Meet the JRA Staff: Julie Roat

If you’ve been to a Food Distribution in the last few months, you’ve probably seen our Chief of Operations Julie Roat doing the annoucements. What you may not know is that Julie is responsible for much of the behind-the-scenes work at JRA. We asked her a few questions to get to know her better:

What do you do at JRA?

I source, order and plan out food for our monthly food distributions. I also do all the bookkeeping for the agency, including accounts payable, accounts receivable, tracking and acknowledging donations and preparing audit documents. I am responsible for making sure the warehouse is set-up and ready for the distribution each month.

What were you doing before JRA? Why do you choose to work at JRA?

Before I came to JRA, I was working in the accounting department of The Fabric Workshop and Museum in Philadelphia, a really unique and wonderful institution. My friend, Rachel Dunaief, was the newly appointed Executive Director of JRA and she asked me to join her on the staff. It was my first time working in the Jewish community and my first time at a social service agency. I started at JRA in December 2004 as a part-time assistant director — within a few years my role had expanded to include many more things and I began working full time in 2007.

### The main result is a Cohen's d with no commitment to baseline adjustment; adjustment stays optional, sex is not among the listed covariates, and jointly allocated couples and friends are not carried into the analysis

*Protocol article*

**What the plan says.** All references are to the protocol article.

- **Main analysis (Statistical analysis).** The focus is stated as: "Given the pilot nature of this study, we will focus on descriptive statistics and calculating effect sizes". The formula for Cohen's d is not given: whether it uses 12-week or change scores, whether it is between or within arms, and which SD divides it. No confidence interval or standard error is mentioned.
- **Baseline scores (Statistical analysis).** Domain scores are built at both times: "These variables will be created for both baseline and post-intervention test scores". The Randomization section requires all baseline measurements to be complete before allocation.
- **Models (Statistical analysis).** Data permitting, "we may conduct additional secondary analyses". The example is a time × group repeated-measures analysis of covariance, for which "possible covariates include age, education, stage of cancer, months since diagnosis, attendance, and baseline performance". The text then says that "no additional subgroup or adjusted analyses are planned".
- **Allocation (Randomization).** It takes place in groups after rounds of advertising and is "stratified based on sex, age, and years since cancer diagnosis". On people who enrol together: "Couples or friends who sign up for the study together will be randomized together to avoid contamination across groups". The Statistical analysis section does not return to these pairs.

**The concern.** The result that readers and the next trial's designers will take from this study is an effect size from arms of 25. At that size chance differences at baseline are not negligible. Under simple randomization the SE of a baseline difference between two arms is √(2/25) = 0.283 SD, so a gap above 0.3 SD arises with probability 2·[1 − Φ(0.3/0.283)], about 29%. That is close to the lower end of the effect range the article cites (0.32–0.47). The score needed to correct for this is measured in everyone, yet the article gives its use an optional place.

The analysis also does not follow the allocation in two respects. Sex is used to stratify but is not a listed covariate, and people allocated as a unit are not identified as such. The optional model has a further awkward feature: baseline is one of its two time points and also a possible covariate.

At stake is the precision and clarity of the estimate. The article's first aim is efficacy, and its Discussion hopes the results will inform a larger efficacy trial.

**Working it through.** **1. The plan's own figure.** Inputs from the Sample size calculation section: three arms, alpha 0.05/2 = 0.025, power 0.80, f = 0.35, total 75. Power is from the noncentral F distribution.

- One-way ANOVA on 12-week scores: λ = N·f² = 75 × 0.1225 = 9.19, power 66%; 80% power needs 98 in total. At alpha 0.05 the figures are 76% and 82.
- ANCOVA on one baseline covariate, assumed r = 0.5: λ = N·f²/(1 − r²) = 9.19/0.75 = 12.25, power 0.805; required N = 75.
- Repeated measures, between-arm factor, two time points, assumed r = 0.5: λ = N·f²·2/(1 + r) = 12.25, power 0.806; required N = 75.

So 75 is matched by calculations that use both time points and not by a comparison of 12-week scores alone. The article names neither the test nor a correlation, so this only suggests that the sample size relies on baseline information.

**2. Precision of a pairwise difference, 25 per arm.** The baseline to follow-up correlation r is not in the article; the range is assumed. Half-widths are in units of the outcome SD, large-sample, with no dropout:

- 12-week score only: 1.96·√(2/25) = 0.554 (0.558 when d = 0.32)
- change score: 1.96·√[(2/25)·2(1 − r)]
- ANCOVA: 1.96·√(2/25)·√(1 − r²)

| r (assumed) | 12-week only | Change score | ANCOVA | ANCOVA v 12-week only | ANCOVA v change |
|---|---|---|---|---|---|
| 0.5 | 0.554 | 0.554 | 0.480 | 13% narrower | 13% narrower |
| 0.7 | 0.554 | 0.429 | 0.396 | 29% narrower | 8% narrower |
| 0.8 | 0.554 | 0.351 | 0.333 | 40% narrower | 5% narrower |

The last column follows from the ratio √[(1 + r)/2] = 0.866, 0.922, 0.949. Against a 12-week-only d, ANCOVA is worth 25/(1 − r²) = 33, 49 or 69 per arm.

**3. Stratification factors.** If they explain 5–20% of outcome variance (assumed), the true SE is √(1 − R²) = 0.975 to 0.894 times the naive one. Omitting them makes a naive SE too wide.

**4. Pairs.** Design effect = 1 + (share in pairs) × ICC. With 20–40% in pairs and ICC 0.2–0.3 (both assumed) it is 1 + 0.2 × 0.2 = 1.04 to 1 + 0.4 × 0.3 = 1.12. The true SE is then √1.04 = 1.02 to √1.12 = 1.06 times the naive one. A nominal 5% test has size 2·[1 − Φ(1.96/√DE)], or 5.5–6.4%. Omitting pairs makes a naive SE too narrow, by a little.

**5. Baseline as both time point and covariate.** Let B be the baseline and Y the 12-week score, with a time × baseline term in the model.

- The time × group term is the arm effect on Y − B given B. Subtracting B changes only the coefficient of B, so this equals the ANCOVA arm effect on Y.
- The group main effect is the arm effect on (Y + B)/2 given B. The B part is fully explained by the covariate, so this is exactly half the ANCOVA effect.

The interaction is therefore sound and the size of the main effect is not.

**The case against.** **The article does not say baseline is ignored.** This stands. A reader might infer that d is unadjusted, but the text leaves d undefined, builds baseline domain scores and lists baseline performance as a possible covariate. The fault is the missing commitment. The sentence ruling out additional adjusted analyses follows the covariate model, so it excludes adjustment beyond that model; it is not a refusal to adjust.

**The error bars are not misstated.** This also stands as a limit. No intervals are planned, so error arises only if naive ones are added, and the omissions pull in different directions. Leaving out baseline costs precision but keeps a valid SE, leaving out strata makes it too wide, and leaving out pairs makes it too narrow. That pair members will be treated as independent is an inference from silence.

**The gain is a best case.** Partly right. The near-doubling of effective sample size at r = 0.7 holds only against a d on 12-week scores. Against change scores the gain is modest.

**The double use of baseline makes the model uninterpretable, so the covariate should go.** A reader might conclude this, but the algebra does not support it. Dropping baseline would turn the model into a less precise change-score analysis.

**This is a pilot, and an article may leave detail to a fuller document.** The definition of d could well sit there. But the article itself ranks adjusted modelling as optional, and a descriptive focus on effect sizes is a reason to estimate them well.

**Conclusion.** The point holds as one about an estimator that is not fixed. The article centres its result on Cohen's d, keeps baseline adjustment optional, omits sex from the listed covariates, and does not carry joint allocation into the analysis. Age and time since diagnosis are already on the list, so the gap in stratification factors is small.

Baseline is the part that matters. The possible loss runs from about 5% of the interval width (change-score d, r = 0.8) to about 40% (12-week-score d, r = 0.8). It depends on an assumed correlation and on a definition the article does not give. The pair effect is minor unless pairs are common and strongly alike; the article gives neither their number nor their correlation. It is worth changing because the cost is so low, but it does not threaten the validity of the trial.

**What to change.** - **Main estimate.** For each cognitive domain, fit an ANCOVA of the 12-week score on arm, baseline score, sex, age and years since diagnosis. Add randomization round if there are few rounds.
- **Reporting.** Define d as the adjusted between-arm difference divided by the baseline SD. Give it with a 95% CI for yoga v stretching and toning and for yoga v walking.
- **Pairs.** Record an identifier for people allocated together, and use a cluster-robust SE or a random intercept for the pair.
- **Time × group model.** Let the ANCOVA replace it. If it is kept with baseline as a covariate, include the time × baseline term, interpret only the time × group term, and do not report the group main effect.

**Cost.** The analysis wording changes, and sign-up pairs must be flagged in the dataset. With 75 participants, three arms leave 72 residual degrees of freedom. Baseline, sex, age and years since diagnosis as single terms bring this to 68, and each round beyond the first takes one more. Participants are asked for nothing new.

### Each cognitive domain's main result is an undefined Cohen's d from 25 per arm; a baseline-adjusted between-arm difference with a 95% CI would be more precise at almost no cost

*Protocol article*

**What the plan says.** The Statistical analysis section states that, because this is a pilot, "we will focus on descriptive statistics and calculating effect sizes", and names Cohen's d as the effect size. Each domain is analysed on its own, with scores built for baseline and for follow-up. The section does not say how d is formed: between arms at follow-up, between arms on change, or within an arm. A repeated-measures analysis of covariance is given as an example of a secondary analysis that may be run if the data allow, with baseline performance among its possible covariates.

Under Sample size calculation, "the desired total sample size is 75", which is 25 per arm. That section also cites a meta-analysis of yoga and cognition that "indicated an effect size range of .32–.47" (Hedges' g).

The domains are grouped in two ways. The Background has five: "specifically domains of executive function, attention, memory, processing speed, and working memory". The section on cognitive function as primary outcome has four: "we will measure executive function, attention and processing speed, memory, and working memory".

Are there any special JRA memories you’d like to share?

One time, a colleague and I went to deliver food to a small, frail woman in her nineties. She didn’t speak a word of English, but she had a lot to say. She slowly led us around her tiny apartment, holding up photos and pointing at herself. These were photos from the 30's and 40's of a beautiful, poised young woman, dressed in beautiful clothing and posed like a movie star. She was so excited to share this part of her past. She wanted us to know that she was much more than what she appeared. She was so proud and happy to show us and we were enriched by having spent a few moments with her.

What’s something you wish everyone knew about our recipients?

Our recipients are real people with real life stories. Though we talk about them in general as “families in need,” it is important to remember that these families are made up of individuals. Your compassion and your smile when you are delivering and interacting with our individual recipients has a real impact on their lives.

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